Subjects begin taking lopinavir/ ritonavir between 7 and 35 days after their first dose, depending on their schedule and the clinic schedule. On the fourteenth day of dosing subjects come to the clinic and are given a single dose of gemfibrozil, as on study day 1, and have breakfast 30 minutes later. Blood samples are collected to determine gemfibrozil levels just like on study days 1 and 2. An additional sample is collected for routine lab tests.
|Study Design:||Allocation: Non-Randomized
Endpoint Classification: Pharmacokinetics Study
Intervention Model: Crossover Assignment
Masking: Open Label
|Official Title:||The Influence of Lopinavir/Ritonavir on Gemfibrozil Pharmacokinetics in Healthy Volunteers|
- Gemfibrozil Area Under the Concentration vs. Time Curve (AUC) [ Time Frame: 22 days per subject (approximately 1 year for entire study completion) ] [ Designated as safety issue: No ]AUC (ng*hr/mL) of gemfibrozil when given as a 600 mg dose by itself compared to gemfibrozil AUC after 14.5 days of lopinavir-ritonavir (400mg/100mg) twice daily.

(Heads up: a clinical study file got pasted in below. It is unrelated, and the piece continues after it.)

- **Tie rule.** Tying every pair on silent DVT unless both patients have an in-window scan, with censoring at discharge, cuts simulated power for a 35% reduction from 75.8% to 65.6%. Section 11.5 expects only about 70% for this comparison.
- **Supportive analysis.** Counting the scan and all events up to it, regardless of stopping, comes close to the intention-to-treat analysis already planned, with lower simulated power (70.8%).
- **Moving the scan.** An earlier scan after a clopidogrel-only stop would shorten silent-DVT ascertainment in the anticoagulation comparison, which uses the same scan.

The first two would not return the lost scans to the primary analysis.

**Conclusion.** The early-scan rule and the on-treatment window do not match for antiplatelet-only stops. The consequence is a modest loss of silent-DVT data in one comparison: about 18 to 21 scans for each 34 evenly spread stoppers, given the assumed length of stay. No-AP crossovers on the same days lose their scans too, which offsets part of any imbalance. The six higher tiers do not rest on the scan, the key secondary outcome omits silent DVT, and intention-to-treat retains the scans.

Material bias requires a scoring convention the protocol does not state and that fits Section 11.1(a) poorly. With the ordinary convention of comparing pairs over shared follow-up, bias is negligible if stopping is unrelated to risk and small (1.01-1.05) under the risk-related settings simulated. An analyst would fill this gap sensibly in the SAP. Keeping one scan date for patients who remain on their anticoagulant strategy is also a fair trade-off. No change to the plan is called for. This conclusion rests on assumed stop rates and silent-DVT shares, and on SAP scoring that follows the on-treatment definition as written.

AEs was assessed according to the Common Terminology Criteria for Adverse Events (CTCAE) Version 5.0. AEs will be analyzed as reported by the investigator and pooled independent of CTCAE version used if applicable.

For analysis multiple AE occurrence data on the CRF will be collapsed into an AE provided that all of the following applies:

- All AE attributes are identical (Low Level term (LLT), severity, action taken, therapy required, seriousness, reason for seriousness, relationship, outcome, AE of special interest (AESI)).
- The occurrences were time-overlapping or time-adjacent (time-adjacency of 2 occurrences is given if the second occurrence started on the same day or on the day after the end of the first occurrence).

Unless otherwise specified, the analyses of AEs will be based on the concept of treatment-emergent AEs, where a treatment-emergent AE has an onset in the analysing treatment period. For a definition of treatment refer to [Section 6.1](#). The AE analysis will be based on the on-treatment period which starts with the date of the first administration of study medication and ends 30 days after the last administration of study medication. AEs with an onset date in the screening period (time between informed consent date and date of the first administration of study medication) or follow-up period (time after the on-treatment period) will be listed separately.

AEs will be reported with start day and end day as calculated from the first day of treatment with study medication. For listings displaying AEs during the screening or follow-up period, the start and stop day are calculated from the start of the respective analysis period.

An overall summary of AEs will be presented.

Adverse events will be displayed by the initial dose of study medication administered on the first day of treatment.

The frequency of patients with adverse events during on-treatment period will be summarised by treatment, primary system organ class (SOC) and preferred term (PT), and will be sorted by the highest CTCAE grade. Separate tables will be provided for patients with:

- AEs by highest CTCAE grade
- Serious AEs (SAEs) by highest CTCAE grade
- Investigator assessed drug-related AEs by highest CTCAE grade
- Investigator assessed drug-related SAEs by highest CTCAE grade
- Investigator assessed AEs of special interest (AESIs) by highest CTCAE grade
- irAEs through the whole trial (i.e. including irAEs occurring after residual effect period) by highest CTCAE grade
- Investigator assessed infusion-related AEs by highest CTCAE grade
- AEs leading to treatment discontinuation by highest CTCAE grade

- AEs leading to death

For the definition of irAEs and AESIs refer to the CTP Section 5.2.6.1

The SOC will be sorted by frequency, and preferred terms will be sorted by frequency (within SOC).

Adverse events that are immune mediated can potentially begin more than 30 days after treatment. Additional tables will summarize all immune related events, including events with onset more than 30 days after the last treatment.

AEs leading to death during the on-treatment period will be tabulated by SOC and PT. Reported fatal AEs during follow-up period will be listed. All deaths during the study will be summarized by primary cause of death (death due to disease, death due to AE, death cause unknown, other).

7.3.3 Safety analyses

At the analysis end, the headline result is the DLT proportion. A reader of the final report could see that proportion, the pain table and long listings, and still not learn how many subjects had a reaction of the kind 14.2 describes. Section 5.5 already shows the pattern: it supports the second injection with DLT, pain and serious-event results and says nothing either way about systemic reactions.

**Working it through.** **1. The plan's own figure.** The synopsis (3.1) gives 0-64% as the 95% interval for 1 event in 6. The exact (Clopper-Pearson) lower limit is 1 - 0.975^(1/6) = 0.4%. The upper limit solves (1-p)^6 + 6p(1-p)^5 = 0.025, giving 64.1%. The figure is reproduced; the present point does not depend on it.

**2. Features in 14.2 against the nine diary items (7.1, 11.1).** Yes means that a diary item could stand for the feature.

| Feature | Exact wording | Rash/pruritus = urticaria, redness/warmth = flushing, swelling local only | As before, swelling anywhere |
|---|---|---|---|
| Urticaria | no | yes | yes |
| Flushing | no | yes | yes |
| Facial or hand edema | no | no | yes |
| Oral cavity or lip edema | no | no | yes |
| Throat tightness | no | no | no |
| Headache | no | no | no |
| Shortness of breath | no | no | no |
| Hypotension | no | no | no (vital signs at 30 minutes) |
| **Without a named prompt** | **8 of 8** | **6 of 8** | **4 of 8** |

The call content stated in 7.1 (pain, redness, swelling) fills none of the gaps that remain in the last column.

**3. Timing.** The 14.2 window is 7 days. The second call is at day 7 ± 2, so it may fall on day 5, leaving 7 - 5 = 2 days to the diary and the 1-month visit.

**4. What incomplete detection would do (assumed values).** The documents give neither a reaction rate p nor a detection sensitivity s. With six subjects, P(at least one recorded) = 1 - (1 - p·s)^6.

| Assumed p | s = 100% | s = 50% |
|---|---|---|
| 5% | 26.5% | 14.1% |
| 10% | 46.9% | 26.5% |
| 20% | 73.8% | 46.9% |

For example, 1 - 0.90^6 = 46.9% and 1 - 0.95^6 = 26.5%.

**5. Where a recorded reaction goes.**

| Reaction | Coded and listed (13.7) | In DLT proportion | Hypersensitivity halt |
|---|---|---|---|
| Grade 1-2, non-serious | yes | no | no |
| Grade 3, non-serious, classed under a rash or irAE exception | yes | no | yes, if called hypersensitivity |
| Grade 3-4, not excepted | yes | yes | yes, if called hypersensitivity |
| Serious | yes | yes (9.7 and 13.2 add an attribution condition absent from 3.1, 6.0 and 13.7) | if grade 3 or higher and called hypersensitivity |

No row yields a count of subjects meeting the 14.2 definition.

|Study Start Date:||May 2007|
|Study Completion Date:||July 2008|
|Primary Completion Date:||July 2008 (Final data collection date for primary outcome measure)|
No Intervention: Gemfibrozil PK without LPV/r
Subjects received a single 600 mg dose of gemfibrozil without concurrent lopinavir-ritonavir 400mg/100mg; this is the "control" arm of a crossover study design.
Control arm (no intervention used in this arm)
Other Name: gemfibrozil (Teva Pharmaceuticals)
Experimental: Gemfibrozil PK after 2 weeks of LPV/r